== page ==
Wenn wir erkennen wollen, was Roosevelts politische Schachzüge für uns bedeuten, so müssen wir schließlich wissen, wer diese Schachfiguren sind, mit denen er spielt und was dahinter steht, sowohl sowohl politisch wie wirtschaftlich, aber auch menschlich und charakterlich.
Das vorliegende Buch soll den Versuch machen, zu diesem Studium einige Beiträge zu liefern. ,,Worüber man in Amerika spricht" [...] soll den deutschen Leser von vornherein darüber berühigen, daß es sich bei diesem Buch nicht um Darlegung hochpolitischer Thesen handelt, auch nicht um ein Quellenwerk über die offiziellen Reden und Akte Roosevelts und seiner Trabanten, auch nicht um tendenziöse Agitation gegen das amerikanische Volk, mit dem wir uns durch die Schuld seines derzeitigen Präsidenten leider im Krieg befinden, sondern um möglichst objektive Betrachtungen über das amerikanische Volk von einem Deutschen, der sehr vieles in Amerika sehr gern mochte und manches sogar bewunderte und der herzlich wünscht, daß unsere beiden Völker eines Tages wieder miteinander in Frieden leben und sich gegenseitig ergänzen können.

Translation: If we are to recognise what Roosevelt's political chess moves mean for us we need to know who these chess figures are with whom he plays and what lies behind the game; politics as much as economics, but also people and characters.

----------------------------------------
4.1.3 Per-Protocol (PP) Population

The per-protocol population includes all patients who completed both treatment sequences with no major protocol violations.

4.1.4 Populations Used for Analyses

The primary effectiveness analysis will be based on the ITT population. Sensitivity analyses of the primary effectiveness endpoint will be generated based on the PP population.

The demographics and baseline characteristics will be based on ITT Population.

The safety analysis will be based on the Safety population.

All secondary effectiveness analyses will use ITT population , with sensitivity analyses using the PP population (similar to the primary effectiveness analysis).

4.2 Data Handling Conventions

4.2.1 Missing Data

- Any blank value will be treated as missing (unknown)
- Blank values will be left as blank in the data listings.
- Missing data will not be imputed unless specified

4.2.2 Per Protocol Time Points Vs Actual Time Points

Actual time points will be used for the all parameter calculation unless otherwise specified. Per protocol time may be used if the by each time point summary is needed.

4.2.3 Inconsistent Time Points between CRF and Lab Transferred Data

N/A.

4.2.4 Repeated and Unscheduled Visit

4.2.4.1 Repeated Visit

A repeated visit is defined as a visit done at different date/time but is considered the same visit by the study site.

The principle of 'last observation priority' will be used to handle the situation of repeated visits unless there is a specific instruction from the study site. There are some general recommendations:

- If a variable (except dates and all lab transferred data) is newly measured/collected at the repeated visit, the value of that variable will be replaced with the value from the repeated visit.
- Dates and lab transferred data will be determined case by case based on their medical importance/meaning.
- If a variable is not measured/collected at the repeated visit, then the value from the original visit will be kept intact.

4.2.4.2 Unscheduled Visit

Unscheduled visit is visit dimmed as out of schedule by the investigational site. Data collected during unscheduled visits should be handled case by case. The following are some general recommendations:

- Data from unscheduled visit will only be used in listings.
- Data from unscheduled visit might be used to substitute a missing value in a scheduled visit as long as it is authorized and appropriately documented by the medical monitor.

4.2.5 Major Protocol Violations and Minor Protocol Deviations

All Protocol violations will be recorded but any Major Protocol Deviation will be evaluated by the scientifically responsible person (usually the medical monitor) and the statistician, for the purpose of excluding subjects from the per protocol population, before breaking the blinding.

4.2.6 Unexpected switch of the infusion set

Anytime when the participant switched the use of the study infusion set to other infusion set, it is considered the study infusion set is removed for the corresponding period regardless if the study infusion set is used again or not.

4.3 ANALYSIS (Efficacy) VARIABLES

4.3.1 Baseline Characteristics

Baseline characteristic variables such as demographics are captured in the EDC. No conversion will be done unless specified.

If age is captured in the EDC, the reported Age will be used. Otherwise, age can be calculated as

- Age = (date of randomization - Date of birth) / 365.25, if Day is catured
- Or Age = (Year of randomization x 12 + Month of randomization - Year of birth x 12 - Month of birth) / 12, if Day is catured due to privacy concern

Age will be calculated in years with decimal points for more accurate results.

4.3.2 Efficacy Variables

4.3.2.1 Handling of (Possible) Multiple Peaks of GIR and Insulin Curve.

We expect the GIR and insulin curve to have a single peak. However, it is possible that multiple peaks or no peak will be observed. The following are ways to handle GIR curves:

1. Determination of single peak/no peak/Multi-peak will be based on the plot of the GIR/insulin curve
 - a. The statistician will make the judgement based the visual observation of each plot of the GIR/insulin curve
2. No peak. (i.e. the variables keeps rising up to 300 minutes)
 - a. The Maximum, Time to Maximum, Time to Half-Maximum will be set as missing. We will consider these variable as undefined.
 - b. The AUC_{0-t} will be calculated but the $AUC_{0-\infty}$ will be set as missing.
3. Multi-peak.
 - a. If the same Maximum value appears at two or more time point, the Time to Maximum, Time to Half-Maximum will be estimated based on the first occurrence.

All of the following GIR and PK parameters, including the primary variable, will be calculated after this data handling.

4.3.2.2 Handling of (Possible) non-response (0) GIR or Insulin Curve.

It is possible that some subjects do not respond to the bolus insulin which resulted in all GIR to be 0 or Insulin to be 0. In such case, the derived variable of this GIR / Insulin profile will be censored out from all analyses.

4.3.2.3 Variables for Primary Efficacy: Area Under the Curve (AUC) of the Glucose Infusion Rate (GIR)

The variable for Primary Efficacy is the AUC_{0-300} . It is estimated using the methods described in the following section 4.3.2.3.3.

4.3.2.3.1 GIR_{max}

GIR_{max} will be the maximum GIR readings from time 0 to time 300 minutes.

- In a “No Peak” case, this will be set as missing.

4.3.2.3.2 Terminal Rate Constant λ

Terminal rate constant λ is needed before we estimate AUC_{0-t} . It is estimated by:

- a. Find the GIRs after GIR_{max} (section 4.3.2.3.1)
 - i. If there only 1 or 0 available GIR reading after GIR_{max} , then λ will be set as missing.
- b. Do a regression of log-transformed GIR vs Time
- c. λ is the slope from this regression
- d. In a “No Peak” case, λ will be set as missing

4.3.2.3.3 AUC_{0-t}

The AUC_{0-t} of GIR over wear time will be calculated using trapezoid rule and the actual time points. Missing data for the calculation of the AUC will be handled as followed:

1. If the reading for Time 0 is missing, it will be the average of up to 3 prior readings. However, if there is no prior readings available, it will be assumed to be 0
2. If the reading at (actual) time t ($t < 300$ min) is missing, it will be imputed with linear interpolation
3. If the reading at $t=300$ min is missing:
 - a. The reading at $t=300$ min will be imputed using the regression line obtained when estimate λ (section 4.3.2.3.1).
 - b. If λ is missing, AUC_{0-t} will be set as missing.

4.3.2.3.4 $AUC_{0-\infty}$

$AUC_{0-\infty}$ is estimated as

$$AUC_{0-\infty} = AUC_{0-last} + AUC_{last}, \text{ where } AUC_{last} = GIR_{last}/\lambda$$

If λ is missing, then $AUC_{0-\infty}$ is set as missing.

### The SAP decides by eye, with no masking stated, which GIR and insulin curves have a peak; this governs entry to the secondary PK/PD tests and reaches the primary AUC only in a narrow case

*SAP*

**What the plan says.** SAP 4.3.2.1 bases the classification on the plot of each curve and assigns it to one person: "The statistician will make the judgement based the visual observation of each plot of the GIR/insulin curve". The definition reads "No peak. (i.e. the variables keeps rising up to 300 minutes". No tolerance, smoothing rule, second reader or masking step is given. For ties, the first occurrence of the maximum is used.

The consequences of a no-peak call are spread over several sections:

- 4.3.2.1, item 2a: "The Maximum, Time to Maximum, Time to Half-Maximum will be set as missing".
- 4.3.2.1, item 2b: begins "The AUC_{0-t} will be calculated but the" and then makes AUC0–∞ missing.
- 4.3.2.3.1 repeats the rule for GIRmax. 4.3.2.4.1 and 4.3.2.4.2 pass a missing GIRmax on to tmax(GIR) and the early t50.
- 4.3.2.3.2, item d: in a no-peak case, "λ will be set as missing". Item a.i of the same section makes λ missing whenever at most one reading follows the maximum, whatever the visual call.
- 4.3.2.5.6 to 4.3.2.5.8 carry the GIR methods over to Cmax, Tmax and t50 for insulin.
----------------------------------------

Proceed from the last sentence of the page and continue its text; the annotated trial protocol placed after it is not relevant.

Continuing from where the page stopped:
This book is intended to make various contributions towards this study. The title Worüber man in Amerika spricht [...same as the series of radio lectures...] should reassure the reader from the start that this book is not a collection of high-political theses, nor source material such as official speeches or documents from Roosevelt or his staff, nor tendentious agitation against the American people, with whom we are unfortunately at war due to the actions of their current President. Rather it consists of the most objective possible observations, made about the American people by a German who found many aspects of America he liked very much, even some that he admired, and who dearly wishes that one day our two peoples could live in peace again and complement each other.